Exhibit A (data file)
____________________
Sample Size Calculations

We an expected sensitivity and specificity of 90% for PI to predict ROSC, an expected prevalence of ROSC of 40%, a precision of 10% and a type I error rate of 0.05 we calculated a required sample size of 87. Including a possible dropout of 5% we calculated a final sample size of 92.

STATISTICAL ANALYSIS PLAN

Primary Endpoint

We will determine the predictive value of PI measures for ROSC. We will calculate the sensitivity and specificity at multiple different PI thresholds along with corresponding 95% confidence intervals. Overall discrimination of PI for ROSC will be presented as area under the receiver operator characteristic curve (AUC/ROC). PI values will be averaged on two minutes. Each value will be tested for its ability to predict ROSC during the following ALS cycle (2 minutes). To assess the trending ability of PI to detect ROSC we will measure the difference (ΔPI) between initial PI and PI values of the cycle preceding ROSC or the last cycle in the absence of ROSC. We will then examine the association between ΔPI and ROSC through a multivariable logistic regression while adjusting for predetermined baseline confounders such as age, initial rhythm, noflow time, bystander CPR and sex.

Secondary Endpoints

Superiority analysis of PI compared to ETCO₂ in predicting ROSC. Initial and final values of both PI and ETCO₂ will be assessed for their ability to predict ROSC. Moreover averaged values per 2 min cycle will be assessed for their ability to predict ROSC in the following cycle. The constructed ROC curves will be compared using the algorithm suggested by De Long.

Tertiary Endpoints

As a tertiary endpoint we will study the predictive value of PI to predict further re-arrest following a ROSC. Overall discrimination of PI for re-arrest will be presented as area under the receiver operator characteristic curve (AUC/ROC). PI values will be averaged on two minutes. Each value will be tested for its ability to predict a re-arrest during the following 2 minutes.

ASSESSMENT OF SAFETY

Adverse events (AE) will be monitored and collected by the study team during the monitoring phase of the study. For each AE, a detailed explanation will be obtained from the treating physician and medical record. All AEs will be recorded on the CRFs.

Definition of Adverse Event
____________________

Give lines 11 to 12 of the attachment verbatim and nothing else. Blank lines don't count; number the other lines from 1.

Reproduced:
Adverse events (AE) will be monitored and collected by the study team during the monitoring phase of the study. For each AE, a detailed explanation will be obtained from the treating physician and medical record. All AEs will be recorded on the CRFs.

Definition of Adverse Event